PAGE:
Schedule of days for UDO hearings set, leaves scant room for other city council business by year’s end

Bloomington’s city council made some progress on Wednesday night towards setting its schedule for hearing, amending and adopting an updated unified development ordinance. cropped udo schedule calendar-4159913_1280The sometimes tedious character of the half-hour discussion on scheduling was summed up by the council’s attorney/administrator Dan Sherman, when he said to the council, “Thank you for entertaining that can of worms!”

One basic feature of the schedule was already known, based on discussion at a work session last Friday: Hearings on revisions to the city’s basic land use document will start on Oct. 16, which is a Wednesday, the usual day for council meetings.

But the start time for Wednesday’s event will be different from regular meetings. It will be called to order at 6 p.m. And it won’t go past 10 p.m.—unless the council votes at the meeting to extend the time, based on how things unfold at the meeting.

The 6 p.m. start time is common to all of the scheduled UDO hearing dates, except for one. How long the other meetings will last, time limits for public speaking turns and time limits for councilmember questions and comments will be decided at the Oct. 16 meeting.

On Wednesday, the council voted to adopt a schedule featuring a dozen dates for work on the UDO update. The first four meetings are devoted to presentation of parts of the updated UDO and public commentary. That is, no amendments will be considered at the first four hearings.

Preliminary UDO hearing schedule

Oct. 16 Chapter 1, Chapter 2, structuring debate
Oct. 22 Chapter 3
Oct. 23 Chapter 4, Chapter 5
Oct. 30 Chapter 6, Chapter 7, consideration of written objections
Nov. 13 Consideration of amendments non-UDO business?
Nov. 14 Consideration of amendments
Nov. 19 Consideration of amendments
Nov. 20 Consideration of amendments
Dec. 04 [6:30 p.m.] Announcement of further UDO consideration? non-UDO business?
Dec. 10 Consideration of amendments
Dec. 11 non-UDO business?
Dec. 12 Consideration of amendments
Dec. 17 Consideration of amendments
Dec. 18 Further consideration of written objections; FINAL ACTION

The schedule is subject to revision by vote of the council. The public can monitor a separate web page set up on the city’s website for scheduling information.

The time allowed for public comment at the Oct. 16 meeting won’t be decided until that meeting. On Wednesday night, councilmember Susan Sandberg, who’s heard the UDO presentations and public commentary as a plan commissioner, weighed in for a five-minute time limit. Parliamentarian Steve Volan cautioned against promising people five minutes and then shortening it to three minutes. He favored following the council’s usual custom of setting the time limit per speaker based on the number of people who showed up to comment.

The plan commission’s 9–0 recommendation to adopt the revised UDO came in late September. The certification of that decision to the council started a 90-day clock ticking for city council action.  The 90-day deadline falls on Christmas Eve.

The council could not start work on the UDO immediately after the plan commission voted—because statutory requirements for noticing have to be met. And the 2020 budget gets a final vote on Oct. 10, which means that demands on the attention of councilmembers are already high around this time.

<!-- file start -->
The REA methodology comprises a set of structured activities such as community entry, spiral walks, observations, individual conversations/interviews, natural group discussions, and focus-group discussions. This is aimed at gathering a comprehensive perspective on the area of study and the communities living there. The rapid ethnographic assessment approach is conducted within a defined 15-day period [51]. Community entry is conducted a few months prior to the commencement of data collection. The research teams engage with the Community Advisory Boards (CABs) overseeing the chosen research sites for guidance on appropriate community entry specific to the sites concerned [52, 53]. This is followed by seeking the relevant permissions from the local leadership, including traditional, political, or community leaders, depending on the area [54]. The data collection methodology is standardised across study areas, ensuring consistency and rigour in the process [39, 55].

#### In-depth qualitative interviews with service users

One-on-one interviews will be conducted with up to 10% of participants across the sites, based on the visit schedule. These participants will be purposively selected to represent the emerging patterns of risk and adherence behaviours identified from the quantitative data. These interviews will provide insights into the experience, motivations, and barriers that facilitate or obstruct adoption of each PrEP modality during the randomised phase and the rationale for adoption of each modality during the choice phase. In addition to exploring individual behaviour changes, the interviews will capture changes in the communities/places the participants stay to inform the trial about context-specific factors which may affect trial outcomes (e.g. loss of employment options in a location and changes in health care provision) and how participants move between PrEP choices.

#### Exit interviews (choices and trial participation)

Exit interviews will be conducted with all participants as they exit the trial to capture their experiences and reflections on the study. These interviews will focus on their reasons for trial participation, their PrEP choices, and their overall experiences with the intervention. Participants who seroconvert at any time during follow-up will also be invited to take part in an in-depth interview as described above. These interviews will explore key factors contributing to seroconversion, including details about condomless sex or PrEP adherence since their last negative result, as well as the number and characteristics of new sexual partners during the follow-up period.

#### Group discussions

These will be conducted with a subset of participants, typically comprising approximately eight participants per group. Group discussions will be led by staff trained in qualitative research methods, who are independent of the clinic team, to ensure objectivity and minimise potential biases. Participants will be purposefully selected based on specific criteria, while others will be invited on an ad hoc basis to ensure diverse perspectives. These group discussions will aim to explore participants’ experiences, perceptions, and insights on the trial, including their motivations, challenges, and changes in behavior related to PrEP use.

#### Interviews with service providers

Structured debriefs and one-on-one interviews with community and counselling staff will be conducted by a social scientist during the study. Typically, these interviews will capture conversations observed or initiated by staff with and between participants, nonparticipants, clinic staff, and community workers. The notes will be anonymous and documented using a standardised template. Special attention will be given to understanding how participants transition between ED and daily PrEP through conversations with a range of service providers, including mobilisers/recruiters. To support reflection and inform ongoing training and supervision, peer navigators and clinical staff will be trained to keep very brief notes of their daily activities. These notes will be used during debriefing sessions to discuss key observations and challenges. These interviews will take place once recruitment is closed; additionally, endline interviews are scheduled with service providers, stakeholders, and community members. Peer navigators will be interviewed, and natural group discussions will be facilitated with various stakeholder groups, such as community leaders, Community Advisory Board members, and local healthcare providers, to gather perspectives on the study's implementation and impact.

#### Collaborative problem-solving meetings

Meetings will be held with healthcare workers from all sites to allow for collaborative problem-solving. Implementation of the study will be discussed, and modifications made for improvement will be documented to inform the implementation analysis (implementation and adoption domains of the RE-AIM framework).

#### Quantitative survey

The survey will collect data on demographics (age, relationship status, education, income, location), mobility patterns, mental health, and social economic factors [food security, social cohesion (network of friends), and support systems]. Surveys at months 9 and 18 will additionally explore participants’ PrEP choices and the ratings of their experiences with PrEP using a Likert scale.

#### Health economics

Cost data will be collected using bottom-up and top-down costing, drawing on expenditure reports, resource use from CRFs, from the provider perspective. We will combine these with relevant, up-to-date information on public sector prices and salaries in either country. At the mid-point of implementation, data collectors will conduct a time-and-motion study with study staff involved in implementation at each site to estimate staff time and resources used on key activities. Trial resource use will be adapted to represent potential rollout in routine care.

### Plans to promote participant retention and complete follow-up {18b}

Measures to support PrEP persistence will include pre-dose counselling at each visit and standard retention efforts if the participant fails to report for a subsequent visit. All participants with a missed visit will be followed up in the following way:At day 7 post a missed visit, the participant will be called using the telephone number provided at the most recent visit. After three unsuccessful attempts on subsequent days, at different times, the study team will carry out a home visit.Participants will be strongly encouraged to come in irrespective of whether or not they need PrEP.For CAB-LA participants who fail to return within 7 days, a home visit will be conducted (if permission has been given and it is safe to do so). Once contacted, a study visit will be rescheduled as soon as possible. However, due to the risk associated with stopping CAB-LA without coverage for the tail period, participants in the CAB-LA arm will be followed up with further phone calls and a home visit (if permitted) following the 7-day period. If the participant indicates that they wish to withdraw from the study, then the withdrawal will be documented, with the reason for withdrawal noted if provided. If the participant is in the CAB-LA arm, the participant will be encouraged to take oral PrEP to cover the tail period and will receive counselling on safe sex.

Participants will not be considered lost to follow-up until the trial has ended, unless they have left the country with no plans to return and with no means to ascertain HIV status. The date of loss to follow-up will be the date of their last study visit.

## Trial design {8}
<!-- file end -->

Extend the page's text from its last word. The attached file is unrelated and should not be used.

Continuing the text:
Subtracting the Thanksgiving break and factoring in the earliest time the council could start work on the UDO, it works out to about two months for consideration of the UDO. That does not leave a lot of extra time for other legislation before year’s end.

At the end of Wednesday’s scheduling discussion, attorney/administrator for the council, Dan Sherman, identified a couple of dates when non-UDO business might be considered. He said the council need to think about what other business it needs to handle by the end of the year. One thing that is required, he said, was handling end-of-the-year appropriation ordinances.

At last Friday’s work session, a couple of different potential topics were floated. One was an ordinance on predatory towing that councilmembers Dorothy Granger and Andy Ruff are sponsoring. Councilmember Chris Sturbaum mentioned the possibility of considering a recent recommendation from the historic preservation commission to establish a new Near West Side Conservation District.

To the list of other legislation the council might need to consider before the end of the year, city attorney Mike Rouker last Friday added a change to the salary ordinance for police officers—in case the city and the Fraternal Order of Police reached had a breakthrough in their stalled talks.

Rouker’s comment at the Friday work session offered at least a faint glimmer of hope for an agreement sometime soon, compared to the bleak picture that was painted at the first reading of the 2020 budget last week. On Wednesday evening, Paul Post, president of the Fraternal Order of Police Lodge 88, took the public podium to tell the council that the city had agreed to meet again, but a date was not yet set. Post said that the union had sent an offer that they were prepared to ratify.

At a work session scheduled for this coming Friday, the council will look at another topic that might need to make it into the legislative queue—a proposed planned unit development (PUD) proposed by Hilltop Meadow, LLC on West Allen Street, between S. Strong Drive and S. Adams Street.

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